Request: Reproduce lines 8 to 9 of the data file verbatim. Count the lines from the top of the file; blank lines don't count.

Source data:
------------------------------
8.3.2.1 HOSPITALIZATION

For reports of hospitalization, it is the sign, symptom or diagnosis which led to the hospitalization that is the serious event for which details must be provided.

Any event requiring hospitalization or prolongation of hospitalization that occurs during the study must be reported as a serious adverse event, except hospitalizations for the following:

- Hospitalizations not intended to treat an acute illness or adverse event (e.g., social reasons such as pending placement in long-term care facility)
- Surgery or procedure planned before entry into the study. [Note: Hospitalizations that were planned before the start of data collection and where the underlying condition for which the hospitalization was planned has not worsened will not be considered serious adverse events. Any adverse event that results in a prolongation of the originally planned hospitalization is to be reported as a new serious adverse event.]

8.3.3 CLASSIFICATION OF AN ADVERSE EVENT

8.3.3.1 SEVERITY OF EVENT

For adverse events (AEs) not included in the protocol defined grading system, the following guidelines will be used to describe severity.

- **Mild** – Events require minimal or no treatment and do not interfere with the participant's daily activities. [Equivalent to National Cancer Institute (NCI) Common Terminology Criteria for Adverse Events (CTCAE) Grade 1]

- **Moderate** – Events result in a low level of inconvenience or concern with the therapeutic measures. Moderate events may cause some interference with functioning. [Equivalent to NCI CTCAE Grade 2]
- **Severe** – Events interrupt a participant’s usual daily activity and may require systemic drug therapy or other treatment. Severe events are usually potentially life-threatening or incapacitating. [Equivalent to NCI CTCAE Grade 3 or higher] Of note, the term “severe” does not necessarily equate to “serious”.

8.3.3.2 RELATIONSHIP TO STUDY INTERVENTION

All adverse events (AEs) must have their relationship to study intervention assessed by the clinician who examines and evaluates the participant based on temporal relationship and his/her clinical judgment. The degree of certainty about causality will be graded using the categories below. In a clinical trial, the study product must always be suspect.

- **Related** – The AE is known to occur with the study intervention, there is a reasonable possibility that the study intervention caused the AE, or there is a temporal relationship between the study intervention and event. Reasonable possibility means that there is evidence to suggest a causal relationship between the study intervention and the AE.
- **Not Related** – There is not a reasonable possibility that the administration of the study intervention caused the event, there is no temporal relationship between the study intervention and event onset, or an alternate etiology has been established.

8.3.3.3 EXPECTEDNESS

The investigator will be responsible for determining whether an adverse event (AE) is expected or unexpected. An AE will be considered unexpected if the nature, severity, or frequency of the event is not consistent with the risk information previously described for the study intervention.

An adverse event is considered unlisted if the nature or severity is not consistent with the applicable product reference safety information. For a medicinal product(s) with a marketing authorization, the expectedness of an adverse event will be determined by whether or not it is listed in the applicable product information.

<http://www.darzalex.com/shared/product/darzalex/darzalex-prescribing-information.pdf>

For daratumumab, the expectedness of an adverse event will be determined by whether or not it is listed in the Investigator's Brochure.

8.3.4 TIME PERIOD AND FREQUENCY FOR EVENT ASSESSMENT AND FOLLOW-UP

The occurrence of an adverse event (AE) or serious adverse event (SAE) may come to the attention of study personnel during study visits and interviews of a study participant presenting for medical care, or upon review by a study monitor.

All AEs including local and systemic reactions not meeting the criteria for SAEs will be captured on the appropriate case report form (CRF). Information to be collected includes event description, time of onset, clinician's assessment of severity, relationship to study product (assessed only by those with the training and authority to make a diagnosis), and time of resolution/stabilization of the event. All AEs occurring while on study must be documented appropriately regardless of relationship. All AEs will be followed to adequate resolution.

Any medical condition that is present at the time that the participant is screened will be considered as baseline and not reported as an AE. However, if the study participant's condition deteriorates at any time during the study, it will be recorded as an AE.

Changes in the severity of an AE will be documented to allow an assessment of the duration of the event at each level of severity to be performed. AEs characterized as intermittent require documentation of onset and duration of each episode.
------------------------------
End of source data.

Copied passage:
For adverse events (AEs) not included in the protocol defined grading system, the following guidelines will be used to describe severity.

- **Mild** – Events require minimal or no treatment and do not interfere with the participant's daily activities. [Equivalent to National Cancer Institute (NCI) Common Terminology Criteria for Adverse Events (CTCAE) Grade 1]